Thursday, November 26, 2009

Traditions with Meaning

About 10 years ago, I was feeling very Grinch-like about Thanksgiving. I was very aware that year of the issues of hunger and overeating. I didn't relish the idea of spending a holiday knocking myself out in the kitchen and then eating myself into oblivion. What's more, my family didn't enjoy roast turkey or most of the other traditional Thanksgiving foods.

I told Garry I wanted to do something different: fast from dawn until dusk and then sit down to a simple meal that we'd be truly grateful for. My memory is a bit hazy on the details, but I think that Garry and I fasted together the first year. One by one, the children have joined the Thanksgiving fast (usually without telling me they were doing so until they were already well into it).

We gather about an hour before dusk to sit together and give thanks for all the wonderful things in our life. At first, we gathered for silent worship for that hour before dusk, but Malcolm wanted to change it to sharing gratitude. It was so sweet the first year that we've continued to do it that way.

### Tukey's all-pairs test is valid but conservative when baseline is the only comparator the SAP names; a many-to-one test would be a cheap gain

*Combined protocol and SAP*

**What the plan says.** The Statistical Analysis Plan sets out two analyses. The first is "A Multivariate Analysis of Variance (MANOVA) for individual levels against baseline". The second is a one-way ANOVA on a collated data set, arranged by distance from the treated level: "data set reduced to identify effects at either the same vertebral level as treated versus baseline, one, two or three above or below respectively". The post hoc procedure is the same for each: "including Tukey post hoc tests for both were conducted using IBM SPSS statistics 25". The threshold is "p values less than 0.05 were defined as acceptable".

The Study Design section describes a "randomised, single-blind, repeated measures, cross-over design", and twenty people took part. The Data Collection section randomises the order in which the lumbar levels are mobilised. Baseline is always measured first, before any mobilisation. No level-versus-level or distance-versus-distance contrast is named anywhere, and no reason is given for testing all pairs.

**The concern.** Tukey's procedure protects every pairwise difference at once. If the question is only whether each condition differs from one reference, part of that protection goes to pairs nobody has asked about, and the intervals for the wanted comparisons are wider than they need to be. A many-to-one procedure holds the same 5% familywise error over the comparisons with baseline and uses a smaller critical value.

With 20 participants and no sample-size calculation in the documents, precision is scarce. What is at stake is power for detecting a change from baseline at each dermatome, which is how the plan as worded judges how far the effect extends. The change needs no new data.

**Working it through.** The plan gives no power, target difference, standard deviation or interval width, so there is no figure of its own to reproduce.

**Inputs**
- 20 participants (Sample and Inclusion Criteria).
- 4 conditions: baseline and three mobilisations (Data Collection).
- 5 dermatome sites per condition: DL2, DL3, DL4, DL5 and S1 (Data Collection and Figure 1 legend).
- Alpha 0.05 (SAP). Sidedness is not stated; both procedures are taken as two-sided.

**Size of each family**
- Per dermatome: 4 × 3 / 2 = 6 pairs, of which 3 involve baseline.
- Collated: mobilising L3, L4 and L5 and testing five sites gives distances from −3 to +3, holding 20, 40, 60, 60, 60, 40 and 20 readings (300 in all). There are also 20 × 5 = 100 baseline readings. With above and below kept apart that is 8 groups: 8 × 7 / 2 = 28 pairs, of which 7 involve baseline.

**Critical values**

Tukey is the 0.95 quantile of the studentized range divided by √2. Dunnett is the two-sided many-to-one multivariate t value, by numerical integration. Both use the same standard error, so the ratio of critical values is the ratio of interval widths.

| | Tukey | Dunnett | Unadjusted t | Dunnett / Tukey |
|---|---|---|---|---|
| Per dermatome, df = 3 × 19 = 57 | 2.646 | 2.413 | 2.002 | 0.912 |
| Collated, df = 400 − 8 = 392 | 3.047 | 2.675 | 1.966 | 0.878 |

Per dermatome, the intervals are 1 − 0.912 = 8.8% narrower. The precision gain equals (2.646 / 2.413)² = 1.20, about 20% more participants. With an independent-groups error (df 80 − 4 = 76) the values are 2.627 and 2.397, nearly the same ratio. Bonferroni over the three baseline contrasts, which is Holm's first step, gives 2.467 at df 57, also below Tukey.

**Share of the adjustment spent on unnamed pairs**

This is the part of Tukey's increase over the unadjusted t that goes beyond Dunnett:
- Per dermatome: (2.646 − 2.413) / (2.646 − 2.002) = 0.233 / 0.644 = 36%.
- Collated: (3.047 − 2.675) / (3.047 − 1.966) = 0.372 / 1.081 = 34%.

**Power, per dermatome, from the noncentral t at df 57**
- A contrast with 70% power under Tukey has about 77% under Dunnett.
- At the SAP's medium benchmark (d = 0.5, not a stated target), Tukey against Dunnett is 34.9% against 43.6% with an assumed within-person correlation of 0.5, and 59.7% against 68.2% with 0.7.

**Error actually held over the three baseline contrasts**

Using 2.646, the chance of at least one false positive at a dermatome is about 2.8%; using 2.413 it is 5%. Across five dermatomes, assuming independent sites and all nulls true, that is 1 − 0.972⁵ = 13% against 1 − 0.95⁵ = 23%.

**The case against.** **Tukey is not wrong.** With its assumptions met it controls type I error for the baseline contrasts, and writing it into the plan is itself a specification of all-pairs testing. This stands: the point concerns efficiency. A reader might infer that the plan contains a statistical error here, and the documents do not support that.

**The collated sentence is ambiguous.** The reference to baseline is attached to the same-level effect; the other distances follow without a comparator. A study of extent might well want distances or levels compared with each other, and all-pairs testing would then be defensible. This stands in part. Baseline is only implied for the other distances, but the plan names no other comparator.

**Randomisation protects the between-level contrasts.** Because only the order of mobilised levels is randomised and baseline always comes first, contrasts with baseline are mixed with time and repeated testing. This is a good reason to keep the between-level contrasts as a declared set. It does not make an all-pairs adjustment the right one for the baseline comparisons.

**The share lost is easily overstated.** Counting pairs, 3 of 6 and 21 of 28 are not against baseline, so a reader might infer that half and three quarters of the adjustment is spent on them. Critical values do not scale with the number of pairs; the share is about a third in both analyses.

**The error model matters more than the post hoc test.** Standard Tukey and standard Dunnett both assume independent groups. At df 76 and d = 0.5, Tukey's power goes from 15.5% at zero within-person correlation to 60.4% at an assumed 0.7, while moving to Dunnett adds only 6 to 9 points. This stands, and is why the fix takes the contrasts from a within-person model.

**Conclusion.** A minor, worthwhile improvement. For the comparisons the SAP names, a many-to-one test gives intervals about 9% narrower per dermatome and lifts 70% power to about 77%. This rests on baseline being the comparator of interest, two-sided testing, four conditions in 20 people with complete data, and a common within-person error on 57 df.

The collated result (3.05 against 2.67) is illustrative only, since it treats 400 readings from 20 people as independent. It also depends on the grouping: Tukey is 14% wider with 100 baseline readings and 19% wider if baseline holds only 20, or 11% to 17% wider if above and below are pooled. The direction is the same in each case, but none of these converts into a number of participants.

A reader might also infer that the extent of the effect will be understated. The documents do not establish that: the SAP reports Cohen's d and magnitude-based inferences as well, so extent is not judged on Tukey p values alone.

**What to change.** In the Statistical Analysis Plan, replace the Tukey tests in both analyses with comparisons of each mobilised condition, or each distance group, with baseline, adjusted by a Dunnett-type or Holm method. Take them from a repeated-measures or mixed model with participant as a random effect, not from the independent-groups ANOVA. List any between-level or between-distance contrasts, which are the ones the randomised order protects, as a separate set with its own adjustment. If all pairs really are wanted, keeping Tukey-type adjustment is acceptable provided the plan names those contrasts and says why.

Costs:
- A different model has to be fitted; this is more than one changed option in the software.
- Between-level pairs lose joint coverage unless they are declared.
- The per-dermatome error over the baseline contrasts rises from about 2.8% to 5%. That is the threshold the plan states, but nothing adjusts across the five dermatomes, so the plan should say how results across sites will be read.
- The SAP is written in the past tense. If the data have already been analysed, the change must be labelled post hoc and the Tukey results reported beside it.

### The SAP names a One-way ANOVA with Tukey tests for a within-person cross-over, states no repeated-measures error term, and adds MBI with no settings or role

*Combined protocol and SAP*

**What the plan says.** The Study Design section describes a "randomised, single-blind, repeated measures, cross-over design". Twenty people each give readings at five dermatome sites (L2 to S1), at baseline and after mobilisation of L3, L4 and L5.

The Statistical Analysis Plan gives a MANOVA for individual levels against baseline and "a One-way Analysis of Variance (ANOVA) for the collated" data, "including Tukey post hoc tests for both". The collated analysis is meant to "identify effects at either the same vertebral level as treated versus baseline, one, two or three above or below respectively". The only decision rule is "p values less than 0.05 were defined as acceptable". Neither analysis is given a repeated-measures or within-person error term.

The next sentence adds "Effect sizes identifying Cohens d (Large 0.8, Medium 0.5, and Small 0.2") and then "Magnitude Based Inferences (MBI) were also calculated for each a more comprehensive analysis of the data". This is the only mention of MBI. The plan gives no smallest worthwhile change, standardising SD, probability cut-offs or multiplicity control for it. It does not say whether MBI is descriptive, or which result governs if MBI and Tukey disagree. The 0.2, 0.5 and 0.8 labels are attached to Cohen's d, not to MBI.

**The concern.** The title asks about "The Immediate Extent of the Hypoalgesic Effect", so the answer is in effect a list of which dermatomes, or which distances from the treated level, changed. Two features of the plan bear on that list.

So we find ourselves with a Thanksgiving tradition that is meaningful to us and in alignment with our values. I don't think that I could have designed one that fits us so well or feels so right.

Each member of the family chooses the amount of fasting that feels right. People have done 24-hour fasts or dawn-to-dusk fasts or midnight-to-dusk fasts. I danced this morning, so I'm only fasting from noon until dusk. It's all okay.

I'm grateful for this family tradition. I love the way my husband and children have made it their own. I love that we have our own cherished tradition to celebrate this holiday. I love the transformation of Thanksgiving from a collection of Shoulds into a time for contemplation, prayer, and thanksgiving.

That first step was a doozy. I wanted to fast? On Thanksgiving? Do I always have to be such a contrarian?

It felt right, though, and Garry was with me, so we stepped off the curb.

That is, I think, the price of being truly alive. We can Should ourselves in the Ought house or we can live, authentically, from our center.

2 comments:

Viktoria said...

Excellent, Heather. I just read that at the customary Thanksgiving meal one consumes between 3000 and 6000 calories ... not only out of line with our values in a world where so many people are starving, but also bad for our health.

Viktoria said...

Excellent, Heather. I just read that at a customary Thanksgiving dinner, one consumes between 3000 and 6000 calories, which is not only out of line with our values in a world where so many people are starving, but bad for our health.